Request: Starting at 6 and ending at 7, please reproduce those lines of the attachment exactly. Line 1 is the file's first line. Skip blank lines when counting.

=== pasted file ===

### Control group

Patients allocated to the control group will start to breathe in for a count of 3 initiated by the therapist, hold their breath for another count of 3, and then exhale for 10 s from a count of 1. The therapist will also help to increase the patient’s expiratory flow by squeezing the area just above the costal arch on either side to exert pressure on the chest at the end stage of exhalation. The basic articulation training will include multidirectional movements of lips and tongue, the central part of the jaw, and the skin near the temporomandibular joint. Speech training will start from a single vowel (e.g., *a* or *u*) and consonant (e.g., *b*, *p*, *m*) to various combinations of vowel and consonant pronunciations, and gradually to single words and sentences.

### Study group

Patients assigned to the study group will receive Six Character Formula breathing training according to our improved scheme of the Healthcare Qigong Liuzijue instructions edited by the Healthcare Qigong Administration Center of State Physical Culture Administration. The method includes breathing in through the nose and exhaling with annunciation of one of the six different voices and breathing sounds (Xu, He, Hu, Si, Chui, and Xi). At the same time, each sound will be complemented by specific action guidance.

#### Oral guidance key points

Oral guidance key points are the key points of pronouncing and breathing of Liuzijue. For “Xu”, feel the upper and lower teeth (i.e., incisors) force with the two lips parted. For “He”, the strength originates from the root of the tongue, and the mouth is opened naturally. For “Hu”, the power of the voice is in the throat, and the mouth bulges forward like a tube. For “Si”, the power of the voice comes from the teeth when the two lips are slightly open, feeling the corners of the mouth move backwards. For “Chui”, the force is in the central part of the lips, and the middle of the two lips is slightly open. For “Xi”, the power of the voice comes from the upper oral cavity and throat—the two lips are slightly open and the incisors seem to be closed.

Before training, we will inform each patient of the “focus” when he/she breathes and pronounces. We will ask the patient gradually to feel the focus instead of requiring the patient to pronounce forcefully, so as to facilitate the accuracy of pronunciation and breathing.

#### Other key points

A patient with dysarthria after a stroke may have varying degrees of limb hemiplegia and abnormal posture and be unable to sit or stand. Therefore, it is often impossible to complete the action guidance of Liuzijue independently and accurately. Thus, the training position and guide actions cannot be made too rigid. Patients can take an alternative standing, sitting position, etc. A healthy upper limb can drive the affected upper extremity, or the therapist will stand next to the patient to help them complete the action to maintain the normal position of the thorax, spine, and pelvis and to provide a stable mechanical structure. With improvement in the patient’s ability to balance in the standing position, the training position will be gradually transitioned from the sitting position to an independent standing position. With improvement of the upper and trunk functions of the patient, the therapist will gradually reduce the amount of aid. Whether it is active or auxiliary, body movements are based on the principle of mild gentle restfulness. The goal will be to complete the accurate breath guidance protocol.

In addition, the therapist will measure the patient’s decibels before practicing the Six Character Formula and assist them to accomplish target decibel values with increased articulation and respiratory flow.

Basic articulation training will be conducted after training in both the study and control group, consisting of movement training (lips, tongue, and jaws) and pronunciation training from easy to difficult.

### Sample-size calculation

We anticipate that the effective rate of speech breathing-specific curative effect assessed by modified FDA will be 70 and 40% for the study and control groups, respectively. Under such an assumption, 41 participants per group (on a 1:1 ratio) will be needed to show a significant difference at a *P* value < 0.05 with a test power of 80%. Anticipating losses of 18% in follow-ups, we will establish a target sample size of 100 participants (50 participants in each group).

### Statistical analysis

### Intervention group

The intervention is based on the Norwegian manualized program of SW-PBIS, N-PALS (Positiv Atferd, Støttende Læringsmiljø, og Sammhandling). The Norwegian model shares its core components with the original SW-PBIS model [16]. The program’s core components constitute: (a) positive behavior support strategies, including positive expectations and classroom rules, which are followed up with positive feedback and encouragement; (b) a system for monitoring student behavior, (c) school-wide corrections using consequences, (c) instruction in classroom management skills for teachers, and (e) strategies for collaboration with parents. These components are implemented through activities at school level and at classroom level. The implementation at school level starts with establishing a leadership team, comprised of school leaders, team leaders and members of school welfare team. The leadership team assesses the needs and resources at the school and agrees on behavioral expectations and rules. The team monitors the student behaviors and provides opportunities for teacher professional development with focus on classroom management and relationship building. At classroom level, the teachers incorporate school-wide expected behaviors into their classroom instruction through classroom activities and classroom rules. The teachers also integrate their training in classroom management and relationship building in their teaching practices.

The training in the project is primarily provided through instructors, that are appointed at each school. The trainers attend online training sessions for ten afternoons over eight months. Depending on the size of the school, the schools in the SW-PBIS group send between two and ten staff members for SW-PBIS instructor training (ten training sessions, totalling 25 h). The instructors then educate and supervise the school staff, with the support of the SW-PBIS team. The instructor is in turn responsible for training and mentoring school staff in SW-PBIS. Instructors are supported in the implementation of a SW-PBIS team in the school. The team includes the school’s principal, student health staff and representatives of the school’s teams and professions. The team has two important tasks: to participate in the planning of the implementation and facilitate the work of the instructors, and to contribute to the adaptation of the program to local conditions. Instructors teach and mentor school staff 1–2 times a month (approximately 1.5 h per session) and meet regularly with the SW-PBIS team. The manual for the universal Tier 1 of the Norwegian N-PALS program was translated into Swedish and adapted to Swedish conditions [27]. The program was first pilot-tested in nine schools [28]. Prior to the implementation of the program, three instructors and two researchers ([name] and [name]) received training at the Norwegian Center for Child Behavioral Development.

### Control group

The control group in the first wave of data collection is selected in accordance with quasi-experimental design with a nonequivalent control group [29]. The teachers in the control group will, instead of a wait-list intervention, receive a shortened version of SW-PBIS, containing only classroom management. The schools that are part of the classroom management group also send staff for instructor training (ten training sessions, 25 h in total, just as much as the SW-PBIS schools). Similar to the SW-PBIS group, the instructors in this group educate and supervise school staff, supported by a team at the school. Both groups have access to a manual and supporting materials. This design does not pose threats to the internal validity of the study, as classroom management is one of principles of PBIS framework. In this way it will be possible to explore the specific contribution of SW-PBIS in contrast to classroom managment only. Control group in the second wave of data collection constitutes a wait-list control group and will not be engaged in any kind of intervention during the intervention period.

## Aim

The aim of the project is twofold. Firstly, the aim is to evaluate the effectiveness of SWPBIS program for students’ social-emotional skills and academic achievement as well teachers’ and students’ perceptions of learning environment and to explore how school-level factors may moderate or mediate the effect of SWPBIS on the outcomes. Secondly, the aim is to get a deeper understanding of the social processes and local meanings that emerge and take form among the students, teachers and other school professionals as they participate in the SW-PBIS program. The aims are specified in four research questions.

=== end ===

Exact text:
Oral guidance key points are the key points of pronouncing and breathing of Liuzijue. For “Xu”, feel the upper and lower teeth (i.e., incisors) force with the two lips parted. For “He”, the strength originates from the root of the tongue, and the mouth is opened naturally. For “Hu”, the power of the voice is in the throat, and the mouth bulges forward like a tube. For “Si”, the power of the voice comes from the teeth when the two lips are slightly open, feeling the corners of the mouth move backwards. For “Chui”, the force is in the central part of the lips, and the middle of the two lips is slightly open. For “Xi”, the power of the voice comes from the upper oral cavity and throat—the two lips are slightly open and the incisors seem to be closed.

Before training, we will inform each patient of the “focus” when he/she breathes and pronounces. We will ask the patient gradually to feel the focus instead of requiring the patient to pronounce forcefully, so as to facilitate the accuracy of pronunciation and breathing.